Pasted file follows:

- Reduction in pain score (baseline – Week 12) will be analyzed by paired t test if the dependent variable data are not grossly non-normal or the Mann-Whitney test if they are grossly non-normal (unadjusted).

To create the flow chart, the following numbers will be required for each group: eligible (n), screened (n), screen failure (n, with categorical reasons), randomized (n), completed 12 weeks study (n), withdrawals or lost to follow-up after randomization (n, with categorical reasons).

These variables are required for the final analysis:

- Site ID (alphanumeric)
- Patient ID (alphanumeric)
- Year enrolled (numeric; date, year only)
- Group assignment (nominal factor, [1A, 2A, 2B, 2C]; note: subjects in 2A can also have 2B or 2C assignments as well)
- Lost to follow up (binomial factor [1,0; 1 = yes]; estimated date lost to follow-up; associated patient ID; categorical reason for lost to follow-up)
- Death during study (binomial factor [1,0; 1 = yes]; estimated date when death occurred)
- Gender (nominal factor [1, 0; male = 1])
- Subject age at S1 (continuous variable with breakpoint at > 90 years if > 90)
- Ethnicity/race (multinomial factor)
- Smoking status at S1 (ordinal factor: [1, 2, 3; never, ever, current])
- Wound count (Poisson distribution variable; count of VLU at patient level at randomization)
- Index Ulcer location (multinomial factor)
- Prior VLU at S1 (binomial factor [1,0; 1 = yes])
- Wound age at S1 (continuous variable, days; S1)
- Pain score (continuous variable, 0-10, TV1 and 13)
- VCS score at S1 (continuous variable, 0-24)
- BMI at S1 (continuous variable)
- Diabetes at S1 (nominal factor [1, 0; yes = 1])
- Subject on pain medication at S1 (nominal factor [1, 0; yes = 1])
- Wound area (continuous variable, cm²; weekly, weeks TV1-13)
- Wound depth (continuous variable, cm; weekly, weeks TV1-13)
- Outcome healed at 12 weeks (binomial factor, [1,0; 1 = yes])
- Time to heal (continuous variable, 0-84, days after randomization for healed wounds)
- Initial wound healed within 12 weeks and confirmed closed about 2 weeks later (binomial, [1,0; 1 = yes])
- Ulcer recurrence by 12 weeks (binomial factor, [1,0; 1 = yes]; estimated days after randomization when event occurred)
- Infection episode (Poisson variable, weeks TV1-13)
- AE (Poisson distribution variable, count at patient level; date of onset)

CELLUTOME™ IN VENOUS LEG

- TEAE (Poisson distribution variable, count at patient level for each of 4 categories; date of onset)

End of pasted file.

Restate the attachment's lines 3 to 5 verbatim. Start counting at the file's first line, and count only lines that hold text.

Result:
These variables are required for the final analysis:

- Site ID (alphanumeric)
- Patient ID (alphanumeric)